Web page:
Editorial Board

Just Cut Corporate Taxes Already

The crackdown on inversions fails to address the main issue: the need to reform the byzantine U.S. corporate tax system. 
Jacob Lew's decrees can't fix everything.

U.S. Treasury Secretary Jacob Lew's new rules to discourage corporate tax avoidance are more aggressive than expected and will have some effect. Still, that's no reason for applause.

Lew's announcement yesterday, concerning so-called corporate inversions, fails to address the main issue: the need to reform the byzantine U.S. corporate tax system. It also illustrates the limits of making tax policy by administrative decree instead of legislation.

The U.S. taxes corporate profits at 35 percent, the highest of any developed country. The U.S. is also unusual in taxing profits from foreign operations, once the money is brought back to the U.S. If a U.S. company with foreign operations and a lot of accumulated foreign profit turns itself into a foreign company -- say, by buying a small U.K. company and putting the nominal headquarters of the new combined company in London -- it can avoid a lot of tax. That's an inversion.

QuickTake How U.S. Companies Buy Tax Breaks

The maneuver has proved popular lately, and more inversions are in the works. The administration deplores the practice, and sees political advantage in attacking it. "We've recently seen a few large corporations announce plans to exploit this loophole, undercutting businesses that act responsibly and leaving the middle class to pay the bill," President Barack Obama said yesterday, "and I'm glad that Secretary Lew is exploring additional actions to help reverse this trend."

There's little in the new initiative for the middle class or anybody else to be glad about. The new rules will make it a bit harder to invert and to shield foreign profits after inversion. They'll probably make some companies rethink their plans. But the more successful the administration is in enforcing the U.S. corporate tax system, the more its anomalies will weigh on the U.S. economy -- and the less attractive the U.S. will be as a place to start and build businesses with global ambitions. The corporate tax code needs to be reformed, not shored up.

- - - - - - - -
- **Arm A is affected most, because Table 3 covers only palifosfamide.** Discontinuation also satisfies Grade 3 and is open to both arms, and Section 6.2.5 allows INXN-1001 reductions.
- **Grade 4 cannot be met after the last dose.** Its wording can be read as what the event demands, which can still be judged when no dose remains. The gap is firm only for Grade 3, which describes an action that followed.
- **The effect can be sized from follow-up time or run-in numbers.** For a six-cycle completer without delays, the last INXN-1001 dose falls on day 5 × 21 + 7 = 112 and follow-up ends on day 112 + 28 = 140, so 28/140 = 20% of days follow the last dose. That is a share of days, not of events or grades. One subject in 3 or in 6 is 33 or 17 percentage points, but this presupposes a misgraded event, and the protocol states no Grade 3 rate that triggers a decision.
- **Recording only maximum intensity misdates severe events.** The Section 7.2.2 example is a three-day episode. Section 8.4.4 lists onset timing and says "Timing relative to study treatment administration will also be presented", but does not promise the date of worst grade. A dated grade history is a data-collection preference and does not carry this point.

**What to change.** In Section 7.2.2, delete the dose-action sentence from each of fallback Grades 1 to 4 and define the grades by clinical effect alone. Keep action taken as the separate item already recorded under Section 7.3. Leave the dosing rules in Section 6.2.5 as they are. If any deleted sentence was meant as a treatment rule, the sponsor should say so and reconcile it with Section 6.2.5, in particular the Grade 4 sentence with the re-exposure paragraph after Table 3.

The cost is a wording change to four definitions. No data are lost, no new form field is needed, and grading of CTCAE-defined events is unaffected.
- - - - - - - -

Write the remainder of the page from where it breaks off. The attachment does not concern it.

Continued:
Moreover, this way of trying to enforce a bad system causes additional collateral damage. There's a limit to what administrative action, as opposed to legislation, can do. The Treasury's rule makers have multiplied the complications in the code -- the changes are a bonanza for tax lawyers, if not for anybody else -- and that creates additional uncertainty. The muddle is worsened by the administration's threat to keep looking for more ways to crack down. Something is wrong when sowing confusion becomes an instrument of tax policy.

The U.S. needs comprehensive corporate tax reform. A more intelligent corporate tax code -- conforming to international norms, based on a lower rate, more uniformly applied -- could easily raise more revenue than the current system, however zealously enforced.

The middle class, like the rest of the country, has an interest in a code that raises revenue as simply and efficiently as possibly and makes the U.S. a great place to invest. Righteous indignation over inversions doesn't serve that cause.

    --Editors: Clive Crook, Michael Newman

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    David Shipley at davidshipley@bloomberg.net

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